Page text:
Lombardi Trophy: the Holy Grail?

Published 12:00 am Saturday, June 12, 2010

The Saints winning the Super Bowl was exciting and good for New Orleans and the State of Louisiana. I enjoyed their run that proved they were the best team in the National Football League. The coaches did an excellent job and the fan support was unbelievable.

The reward for winning was a nice paycheck, a place in history and the Lombardi Trophy, symbol of the best team in the NFL in 2010. All of that was good for the people of Louisiana.

Now, four months later, we have the BP rig explosion in the Gulf that killed 11 men and the oil spill that has threatened the livelihood and way of life for so many families.

Everyone knows that BP gets the blame for the disaster. The media has given us the up- to-date progress of the problems but very little about the solution.

Most of last week, the front page news was about the oil spill, but running a close second in another publication were articles about how people could view the Lombardi Trophy. One article was titled “March In This Week To See The Saints.” It stated that fans would be able to get close to the Super Bowl Championship Trophy but not too close to the 7-pound sterling silver sculpture, which would be locked away in a case and guarded by a security detail. Guarded it was, by two U.S. Marines.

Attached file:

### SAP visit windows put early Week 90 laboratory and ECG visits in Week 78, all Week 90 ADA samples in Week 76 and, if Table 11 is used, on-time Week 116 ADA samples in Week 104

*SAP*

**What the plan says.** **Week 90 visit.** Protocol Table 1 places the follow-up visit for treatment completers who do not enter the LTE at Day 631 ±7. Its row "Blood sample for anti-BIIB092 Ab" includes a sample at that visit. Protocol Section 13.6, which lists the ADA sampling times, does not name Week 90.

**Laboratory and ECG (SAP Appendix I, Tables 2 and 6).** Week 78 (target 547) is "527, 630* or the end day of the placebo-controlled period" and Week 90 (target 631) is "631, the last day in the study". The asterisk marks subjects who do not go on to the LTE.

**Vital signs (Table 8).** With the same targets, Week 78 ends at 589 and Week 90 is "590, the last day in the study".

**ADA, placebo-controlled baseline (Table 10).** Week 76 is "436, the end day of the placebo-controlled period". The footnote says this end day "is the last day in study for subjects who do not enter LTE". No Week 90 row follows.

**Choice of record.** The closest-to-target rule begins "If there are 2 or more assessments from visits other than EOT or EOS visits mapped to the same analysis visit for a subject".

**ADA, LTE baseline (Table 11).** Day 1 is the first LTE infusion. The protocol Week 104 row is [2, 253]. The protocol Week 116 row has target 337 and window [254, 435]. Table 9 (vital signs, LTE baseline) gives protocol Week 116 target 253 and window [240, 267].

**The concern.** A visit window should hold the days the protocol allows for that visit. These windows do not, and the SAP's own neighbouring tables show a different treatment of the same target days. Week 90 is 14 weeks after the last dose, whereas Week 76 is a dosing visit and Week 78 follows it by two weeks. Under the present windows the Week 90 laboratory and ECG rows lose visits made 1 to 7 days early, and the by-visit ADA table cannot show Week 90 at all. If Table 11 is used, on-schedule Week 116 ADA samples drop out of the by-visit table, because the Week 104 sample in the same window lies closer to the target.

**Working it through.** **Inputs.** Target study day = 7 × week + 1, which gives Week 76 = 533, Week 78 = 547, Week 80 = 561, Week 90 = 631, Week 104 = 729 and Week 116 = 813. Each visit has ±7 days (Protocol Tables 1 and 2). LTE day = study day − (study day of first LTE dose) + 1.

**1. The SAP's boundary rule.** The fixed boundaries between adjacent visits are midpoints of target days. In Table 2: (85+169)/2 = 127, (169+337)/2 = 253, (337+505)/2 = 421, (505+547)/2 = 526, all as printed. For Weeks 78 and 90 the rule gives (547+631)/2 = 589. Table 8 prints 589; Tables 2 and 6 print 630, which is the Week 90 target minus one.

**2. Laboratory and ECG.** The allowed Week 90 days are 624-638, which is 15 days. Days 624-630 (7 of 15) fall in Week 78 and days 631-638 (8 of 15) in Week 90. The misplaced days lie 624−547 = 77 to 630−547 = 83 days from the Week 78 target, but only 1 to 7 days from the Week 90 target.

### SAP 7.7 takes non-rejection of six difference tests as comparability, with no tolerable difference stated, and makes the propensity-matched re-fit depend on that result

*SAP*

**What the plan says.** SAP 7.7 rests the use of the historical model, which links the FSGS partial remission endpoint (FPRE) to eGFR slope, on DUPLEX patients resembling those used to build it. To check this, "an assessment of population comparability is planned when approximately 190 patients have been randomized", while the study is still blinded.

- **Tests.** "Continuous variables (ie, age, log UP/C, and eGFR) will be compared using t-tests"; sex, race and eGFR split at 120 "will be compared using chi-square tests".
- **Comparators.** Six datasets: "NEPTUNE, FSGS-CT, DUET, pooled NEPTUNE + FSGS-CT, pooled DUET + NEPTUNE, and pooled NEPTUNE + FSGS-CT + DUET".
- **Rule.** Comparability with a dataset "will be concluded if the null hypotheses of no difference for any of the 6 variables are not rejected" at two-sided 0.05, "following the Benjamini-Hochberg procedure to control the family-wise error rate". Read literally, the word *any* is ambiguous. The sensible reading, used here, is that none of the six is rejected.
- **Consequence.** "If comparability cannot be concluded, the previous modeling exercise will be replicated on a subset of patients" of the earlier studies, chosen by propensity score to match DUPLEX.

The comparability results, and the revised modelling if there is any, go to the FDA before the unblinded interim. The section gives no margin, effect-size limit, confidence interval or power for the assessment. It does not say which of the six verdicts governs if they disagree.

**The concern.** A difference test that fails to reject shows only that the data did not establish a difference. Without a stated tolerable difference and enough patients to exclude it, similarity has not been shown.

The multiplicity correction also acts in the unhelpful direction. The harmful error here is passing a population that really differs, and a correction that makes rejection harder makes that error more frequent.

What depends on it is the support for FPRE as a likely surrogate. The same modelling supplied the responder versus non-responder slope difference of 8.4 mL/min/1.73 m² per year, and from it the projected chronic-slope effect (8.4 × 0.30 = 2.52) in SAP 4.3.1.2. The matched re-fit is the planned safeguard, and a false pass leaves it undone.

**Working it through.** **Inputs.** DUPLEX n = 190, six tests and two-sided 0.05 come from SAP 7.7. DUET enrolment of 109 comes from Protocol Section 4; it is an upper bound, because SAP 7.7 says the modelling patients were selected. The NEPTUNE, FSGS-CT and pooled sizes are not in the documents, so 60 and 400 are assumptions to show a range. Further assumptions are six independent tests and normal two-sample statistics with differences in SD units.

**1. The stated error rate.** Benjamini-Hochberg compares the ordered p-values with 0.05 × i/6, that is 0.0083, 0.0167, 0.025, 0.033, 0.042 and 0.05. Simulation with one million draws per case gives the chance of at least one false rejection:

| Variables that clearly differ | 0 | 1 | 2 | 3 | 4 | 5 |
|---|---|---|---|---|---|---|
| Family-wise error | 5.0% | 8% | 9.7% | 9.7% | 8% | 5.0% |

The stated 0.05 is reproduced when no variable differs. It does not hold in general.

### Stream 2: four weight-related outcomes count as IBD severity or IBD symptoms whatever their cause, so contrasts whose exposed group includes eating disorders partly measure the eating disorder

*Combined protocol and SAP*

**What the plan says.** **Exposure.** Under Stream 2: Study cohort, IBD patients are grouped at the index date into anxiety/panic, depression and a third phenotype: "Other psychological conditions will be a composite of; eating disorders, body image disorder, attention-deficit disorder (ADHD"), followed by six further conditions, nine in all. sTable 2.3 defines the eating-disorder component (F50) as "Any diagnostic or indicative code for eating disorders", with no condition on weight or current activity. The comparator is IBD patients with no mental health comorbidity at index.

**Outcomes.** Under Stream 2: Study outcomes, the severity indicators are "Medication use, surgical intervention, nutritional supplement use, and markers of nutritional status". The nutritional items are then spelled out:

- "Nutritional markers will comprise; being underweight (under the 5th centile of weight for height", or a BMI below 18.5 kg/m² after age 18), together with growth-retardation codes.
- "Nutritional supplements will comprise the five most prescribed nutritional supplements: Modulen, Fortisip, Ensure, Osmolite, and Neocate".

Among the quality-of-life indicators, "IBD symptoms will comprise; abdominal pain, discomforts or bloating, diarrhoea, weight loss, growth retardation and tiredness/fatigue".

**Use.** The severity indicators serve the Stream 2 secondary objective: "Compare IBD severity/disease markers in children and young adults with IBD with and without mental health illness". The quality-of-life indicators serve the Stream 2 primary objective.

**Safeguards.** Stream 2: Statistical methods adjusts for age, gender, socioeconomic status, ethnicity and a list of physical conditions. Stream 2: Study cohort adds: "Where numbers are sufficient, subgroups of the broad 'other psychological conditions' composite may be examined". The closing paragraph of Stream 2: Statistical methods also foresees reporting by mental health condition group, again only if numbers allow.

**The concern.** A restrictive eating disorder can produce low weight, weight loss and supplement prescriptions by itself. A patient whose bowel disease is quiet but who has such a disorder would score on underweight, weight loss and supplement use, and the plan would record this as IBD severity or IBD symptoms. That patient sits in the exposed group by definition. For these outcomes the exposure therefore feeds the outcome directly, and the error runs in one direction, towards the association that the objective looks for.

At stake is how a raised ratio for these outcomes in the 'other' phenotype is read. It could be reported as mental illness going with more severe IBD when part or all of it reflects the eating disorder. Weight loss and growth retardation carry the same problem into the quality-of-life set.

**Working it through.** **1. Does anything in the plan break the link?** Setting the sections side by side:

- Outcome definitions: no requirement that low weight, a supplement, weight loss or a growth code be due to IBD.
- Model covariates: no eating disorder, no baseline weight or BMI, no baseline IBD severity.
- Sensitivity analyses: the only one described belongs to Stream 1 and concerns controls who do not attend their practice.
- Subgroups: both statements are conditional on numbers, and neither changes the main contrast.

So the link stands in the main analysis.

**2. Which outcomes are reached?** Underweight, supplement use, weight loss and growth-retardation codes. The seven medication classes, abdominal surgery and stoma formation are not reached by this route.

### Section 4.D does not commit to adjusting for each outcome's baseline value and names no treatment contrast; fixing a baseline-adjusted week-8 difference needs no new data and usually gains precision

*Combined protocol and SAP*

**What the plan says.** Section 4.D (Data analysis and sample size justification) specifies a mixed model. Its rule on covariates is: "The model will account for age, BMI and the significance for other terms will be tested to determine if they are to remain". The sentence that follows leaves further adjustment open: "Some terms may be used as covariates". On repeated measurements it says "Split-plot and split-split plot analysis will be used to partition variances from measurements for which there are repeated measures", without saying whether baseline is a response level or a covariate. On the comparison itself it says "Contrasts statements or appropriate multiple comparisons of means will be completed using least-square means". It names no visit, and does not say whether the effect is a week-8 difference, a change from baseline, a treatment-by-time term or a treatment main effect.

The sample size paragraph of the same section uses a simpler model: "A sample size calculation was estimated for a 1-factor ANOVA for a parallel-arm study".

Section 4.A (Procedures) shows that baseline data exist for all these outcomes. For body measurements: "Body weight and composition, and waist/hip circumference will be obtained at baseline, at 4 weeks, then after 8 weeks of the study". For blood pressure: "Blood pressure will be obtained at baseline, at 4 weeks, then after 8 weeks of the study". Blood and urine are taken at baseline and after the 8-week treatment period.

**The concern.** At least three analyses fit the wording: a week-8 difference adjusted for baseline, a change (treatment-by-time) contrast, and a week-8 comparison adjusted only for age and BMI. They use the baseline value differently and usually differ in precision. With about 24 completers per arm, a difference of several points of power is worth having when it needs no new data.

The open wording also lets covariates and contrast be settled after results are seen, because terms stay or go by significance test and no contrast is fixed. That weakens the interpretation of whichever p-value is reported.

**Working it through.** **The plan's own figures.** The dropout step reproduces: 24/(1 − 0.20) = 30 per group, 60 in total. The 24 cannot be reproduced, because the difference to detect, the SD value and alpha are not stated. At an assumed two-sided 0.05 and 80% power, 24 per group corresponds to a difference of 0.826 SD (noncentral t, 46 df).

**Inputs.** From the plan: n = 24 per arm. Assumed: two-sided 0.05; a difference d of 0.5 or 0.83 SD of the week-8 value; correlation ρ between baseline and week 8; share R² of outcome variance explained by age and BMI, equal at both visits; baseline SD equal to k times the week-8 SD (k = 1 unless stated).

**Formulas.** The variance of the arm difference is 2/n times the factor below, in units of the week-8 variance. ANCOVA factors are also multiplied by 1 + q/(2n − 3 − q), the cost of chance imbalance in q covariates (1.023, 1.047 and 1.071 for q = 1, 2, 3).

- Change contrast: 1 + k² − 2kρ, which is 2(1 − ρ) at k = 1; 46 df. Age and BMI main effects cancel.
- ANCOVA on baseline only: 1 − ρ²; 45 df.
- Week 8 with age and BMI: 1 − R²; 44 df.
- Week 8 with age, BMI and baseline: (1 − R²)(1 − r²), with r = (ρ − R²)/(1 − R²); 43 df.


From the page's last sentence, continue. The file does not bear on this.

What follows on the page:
I was thinking of the Tomb of the Unknown Soldier in Washington, D.C., which is guarded around the clock by only one soldier.

Is the trophy just about football? No. It has become an object that some people worship. The Bible speaks very clearly about the sin of idolatry. Sean Payton is reported to have said that he’ll remember how the fans embraced the trophy because of what it represented. He said, “To some, it became a sort of Holy Grail. It took a personality of its own.”

I think it’s time people accept the fact that it only represents the accomplishments of a football team and nothing else.

If you have any questions or comments, please write to Get High on Life, P.O. Drawer U, Reserve, LA 70084, call (985) 652-8477, or e-mail: hkeller@comcast.net.